Every day, more and more films are added to the various streaming services out there, ranging from Netflix to YouTube, and are hitting the airwaves via movie-centric networks like TCM. Therefore, sifting through all of these pictures can be a tedious and often times confounding or difficult ordeal. But, that’s why we’re here. Every week, Joshua brings you five films to put at the top of your queue, add to your playlist, or grab off of VOD to make your weekend a little more eventful. Here is this week’s top five, in this week’s Armchair Vacation.
5. Raise The Red Lantern (YouTube)
One of Chinese cinema’s greatest modern masterpieces, Zhang Yimou’s generation defining classic is relatively hard to find on home video or airing on TV, but thankfully, this gem of a film is available to stream, albeit on YouTube. Not exactly how the cinematographer-turned-filmmaker envisioned this awe-inspiring masterwork to be seen, the film is well worth the slightly two hour-plus runtime, and is easily one of the best films of the last, say, 30 or so years. A film truly beyond its years aesthetically, the film tells the tale of a nineteen year old girl who is, after her father’s death, forced to wed a lord named Chen Zuoqian. A man already housing three wives in three separate homes, Zuoqian chooses each night the wife he will sleep with, and raises a lantern to note who his choice was. One of the most visually striking feature films ever made, Yimou’s film is a breathtaking visual spectacle that becomes something truly masterful once the performances are allowed to breath depth into the picture. Spearheaded by a career defining turn from Gong Li, the film is truly one of the greatest foreign language films ever made, and will stand the test of time as a visual stunner unlike anything seen before, and since.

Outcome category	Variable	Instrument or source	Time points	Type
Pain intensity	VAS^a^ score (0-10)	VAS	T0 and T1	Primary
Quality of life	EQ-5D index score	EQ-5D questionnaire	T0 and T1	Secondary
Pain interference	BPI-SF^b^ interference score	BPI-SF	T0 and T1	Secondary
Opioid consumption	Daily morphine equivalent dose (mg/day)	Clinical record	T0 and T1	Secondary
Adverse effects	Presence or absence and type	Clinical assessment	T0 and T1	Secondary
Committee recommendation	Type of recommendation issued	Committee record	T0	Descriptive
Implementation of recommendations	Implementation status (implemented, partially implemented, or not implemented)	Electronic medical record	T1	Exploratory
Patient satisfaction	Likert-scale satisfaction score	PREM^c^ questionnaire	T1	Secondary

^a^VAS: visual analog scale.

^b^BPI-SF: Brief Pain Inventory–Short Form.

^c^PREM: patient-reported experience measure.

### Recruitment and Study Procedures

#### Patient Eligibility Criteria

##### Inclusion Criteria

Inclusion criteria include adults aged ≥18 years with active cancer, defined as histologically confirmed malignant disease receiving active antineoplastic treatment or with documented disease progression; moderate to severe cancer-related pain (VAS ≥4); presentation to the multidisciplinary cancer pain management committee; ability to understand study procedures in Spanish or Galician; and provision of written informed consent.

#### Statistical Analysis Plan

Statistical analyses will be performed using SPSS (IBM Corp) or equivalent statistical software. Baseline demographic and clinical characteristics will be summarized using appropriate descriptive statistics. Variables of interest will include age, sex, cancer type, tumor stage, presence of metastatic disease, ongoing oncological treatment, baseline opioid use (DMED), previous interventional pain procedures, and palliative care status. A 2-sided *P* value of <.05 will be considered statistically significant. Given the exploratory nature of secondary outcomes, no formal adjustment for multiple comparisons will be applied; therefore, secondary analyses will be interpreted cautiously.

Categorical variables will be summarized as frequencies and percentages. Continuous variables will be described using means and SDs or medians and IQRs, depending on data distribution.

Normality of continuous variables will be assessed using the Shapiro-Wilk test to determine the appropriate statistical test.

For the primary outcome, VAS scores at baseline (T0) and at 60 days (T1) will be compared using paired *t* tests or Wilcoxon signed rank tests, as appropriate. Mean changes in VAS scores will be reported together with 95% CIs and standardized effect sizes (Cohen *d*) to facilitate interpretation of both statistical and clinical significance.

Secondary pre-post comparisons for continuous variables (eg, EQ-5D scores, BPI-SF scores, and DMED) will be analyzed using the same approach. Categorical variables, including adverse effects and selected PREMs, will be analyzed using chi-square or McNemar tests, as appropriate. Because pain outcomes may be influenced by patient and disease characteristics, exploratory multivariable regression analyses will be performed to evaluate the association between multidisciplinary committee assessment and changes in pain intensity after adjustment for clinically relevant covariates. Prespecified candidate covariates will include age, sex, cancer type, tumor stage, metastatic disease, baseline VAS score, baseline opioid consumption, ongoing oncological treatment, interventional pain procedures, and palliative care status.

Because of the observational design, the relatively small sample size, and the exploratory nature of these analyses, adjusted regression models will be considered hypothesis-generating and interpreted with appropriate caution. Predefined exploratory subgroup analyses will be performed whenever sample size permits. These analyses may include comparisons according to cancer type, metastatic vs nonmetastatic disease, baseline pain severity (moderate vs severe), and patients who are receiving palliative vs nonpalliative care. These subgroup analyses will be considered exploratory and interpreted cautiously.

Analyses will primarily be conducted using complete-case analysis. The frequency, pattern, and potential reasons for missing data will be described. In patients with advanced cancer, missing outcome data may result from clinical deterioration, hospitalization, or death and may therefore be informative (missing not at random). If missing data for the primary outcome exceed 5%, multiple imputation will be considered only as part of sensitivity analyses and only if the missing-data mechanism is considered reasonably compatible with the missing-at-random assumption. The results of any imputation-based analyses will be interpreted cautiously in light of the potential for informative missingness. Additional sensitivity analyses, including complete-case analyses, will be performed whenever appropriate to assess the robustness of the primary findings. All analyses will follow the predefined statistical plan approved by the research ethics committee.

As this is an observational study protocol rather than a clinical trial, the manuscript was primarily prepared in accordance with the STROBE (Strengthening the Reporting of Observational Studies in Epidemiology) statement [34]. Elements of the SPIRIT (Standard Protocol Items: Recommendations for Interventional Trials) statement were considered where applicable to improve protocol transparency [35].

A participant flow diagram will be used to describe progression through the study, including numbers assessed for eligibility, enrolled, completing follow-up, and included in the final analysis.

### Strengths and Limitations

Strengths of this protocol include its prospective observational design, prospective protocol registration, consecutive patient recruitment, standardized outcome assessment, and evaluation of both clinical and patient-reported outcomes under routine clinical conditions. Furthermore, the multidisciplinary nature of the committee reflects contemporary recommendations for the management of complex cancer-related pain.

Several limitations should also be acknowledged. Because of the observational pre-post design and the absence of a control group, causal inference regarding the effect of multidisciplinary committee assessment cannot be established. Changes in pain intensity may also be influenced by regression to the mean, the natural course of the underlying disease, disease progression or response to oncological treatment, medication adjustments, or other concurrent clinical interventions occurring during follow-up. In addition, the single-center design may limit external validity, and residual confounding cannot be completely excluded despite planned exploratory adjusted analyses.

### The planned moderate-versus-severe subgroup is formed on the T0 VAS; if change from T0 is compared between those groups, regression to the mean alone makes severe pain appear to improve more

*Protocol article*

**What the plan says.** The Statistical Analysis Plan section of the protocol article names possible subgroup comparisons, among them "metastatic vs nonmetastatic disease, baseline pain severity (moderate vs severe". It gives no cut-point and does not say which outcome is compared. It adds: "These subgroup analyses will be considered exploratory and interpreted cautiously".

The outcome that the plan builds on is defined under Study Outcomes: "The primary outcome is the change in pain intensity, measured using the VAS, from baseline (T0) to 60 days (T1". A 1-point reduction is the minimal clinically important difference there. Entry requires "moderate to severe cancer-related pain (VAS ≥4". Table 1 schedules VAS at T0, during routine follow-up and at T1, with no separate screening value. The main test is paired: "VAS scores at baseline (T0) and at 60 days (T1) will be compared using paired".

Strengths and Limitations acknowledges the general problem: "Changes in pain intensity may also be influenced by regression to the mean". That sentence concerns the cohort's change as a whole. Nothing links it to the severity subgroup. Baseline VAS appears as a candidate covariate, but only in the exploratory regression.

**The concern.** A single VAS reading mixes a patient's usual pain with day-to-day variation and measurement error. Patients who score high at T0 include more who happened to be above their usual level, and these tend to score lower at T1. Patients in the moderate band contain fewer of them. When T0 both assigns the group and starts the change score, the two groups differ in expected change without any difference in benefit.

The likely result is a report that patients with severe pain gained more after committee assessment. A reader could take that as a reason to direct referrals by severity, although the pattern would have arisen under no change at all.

4. Shut Up And Play The Hits (Netflix)
When it comes to documentaries, music is an almost too covered subject. Be it the concert film or the look back at a career of a legend or a lesser known cult icon, but very few are quite like the recent documentary Shut Up And Play The Hits. Ostensibly a blend of an interview between Chuck Klosterman and LCD Soundsystem lead singer James Murphy and footage from the band’s final performance at Madison Square Garden, the film is directed by the pair of Dylan Southern and Will Lovelace and is as lively and wonderfully full of energy as the band’s music truly was. However, the interview may be the real star, as the idea of looking at this type of cult music icon is as thrilling as any wonderfully shot performance piece could ever be. That said, seeing this group perform live is truly entrancing, and the joy of seeing this group one last time, along with their friends ranging from comedian Reggie Watts to some members of the equally beloved Arcade Fire, ultimately culminating in a really superb dual concert film and meditation on fame in a modern world. Simply put, this film is definitively great.
3. Requiem For A Dream (Netflix)